• Large group worksite purchase success as a result of abbreviated underwriting strategies. Guarantee issue may have incurred some black marks but modified guarantee issue fueled by virtual underwriting technologies can and does work.
  • Combo life and annuity sales have a proven track record and most early benefit limitations among the crowded IRC 101g riders has been liberalized. Who can’t sell “no current premium.” We just need to keep a bar of soap handy for those who suggest it’s free.
  • In the late 90s to the early 2000s we successfully launched a massive educational campaign advocating the clear advantages of corporate premium deductions. We proselytized 10 pay and single pay. We taught to the sale and it worked.
  • In 2004 we launched another massive educational campaign to extoll the virtues of list bill multi-life small group with minimal abbreviated underwriting strategies and within 24 month a dozen companies had successfully increased sales activities.
  • It can easily be argued that asset-based combo sales promising the abolition of “use it or lose it” and safety of premium principal has also created a summer pond algae bloom of sales among the affluent.
  • And to put an exclamation point on it, our ability to create a premium stampede (read fire sale) could not be any clearer than the recent example of one third of an entire state’s workforce running over each other to block a pending employee tax. We have not nationally sold a half million individual long term care policies for more than 15 years, yet over 450,000 were issued in a six month period in Washington State last year.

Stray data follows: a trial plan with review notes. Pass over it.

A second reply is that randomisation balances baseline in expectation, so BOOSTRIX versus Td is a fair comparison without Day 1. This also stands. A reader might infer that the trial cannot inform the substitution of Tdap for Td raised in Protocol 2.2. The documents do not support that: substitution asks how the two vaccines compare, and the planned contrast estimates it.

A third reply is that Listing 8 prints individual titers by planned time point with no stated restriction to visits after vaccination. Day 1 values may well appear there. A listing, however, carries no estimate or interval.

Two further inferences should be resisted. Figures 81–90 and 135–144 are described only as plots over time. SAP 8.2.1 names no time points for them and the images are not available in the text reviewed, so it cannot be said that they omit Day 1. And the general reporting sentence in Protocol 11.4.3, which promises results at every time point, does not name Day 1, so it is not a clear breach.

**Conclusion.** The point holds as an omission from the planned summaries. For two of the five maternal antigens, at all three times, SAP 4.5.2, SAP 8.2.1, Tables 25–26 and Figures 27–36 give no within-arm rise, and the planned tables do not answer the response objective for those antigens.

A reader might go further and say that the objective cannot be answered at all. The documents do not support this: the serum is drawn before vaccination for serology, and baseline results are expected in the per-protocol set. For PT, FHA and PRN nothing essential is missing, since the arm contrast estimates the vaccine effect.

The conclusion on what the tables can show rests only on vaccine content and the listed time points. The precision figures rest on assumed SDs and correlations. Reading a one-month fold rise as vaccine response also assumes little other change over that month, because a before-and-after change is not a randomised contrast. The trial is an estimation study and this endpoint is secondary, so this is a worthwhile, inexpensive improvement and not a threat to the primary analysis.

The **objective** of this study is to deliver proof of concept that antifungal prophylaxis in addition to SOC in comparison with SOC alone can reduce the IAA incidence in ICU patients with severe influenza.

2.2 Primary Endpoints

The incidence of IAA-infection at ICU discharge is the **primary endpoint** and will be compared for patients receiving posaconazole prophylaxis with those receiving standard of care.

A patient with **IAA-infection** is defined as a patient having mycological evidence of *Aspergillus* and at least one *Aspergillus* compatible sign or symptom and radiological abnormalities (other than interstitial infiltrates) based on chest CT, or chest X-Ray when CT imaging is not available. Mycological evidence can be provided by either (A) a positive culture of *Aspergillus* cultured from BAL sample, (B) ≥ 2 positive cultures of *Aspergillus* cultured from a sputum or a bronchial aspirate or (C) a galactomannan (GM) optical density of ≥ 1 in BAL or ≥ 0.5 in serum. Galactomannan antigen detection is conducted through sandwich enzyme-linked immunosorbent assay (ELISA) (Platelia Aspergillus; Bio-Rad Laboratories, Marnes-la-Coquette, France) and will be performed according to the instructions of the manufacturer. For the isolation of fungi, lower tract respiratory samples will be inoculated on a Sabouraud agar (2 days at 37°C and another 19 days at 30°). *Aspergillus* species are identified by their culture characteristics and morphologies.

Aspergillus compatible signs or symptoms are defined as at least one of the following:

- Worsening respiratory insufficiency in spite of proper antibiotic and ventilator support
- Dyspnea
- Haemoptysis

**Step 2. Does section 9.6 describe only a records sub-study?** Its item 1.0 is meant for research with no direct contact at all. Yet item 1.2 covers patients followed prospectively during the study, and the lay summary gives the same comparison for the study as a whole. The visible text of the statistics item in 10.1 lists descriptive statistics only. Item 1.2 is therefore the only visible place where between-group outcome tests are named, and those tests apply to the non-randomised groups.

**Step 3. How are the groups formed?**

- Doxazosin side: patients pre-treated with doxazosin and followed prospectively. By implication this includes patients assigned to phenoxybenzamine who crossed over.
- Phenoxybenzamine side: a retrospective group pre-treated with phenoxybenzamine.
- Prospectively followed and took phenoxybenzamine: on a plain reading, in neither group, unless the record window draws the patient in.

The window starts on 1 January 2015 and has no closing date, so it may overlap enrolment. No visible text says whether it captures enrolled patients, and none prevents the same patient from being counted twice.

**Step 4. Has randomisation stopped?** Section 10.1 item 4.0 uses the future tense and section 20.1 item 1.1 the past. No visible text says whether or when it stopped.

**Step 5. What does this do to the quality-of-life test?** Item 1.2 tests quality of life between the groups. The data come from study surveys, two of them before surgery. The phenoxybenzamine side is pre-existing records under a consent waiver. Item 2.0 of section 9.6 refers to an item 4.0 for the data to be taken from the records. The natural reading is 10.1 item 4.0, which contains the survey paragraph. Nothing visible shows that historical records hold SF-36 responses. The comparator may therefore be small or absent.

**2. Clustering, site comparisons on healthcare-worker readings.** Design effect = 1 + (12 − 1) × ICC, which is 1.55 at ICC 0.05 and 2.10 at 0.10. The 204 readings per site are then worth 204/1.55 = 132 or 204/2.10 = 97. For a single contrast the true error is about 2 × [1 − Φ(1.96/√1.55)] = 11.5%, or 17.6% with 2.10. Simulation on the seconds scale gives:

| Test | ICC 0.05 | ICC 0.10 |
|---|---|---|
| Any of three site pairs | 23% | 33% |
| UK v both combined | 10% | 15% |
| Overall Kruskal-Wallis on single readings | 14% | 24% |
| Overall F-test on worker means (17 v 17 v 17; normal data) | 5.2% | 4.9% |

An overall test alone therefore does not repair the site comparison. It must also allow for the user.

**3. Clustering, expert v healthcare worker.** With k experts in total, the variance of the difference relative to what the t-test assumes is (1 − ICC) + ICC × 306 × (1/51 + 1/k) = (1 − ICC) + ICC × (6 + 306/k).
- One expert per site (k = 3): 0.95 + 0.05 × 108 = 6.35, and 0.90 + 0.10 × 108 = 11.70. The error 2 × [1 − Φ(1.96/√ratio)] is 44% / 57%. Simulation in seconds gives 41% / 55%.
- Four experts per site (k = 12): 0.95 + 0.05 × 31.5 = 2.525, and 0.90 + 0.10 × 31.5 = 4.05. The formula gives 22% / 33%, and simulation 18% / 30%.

What part did we not understand?

  • Consumer designed benefits work.
  • Workplace purchase convenience works.
  • Streamlined benefit and therefore premium reductions work.
  • Surely we have not exhausted our creative and innovative skills at benefit configurations.
  • Abbreviated underwriting works.
  • Tax incentives both positive and negative work.
  • Intensive consumer education and public LTCI proselytization works.
  • Caregiving issues resonate in almost all American homes. Focusing the sale on personal caregiving experience works.

Perhaps we still do not understand all we know about this subject but we do not need Google Maps to find our way home.

Other than that I have no opinion on the subject.

Ronald R. Hagelman, CLTC, CSA, LTCP, has been a teacher, cattle rancher, agent, brokerage general agent, corporate consultant and home office executive. As a consultant he has created numerous individual and group insurance products.

A nationally recognized motivational speaker, Hagelman has served on the LIMRA, Society of Actuaries, and ILTCI committees. He is past president of the American Association for Long Term Care Insurance and continues to work with LTCI company advisory boards. He remains a contributing “friend” of the SOA LTCI Section Council and the SOA Future of LTCI committee. Hagelman and his partner Barry J. Fisher are principles of Ice Floe Consulting, providing consulting services for Chronic Illness/LTC product development and brokerage distribution strategies.

Hagelman can be reached at Ice Floe Consulting, 156 N. Solms Rd., New Braunfels, TX 78132 Telephone: 830-620-4066. Email: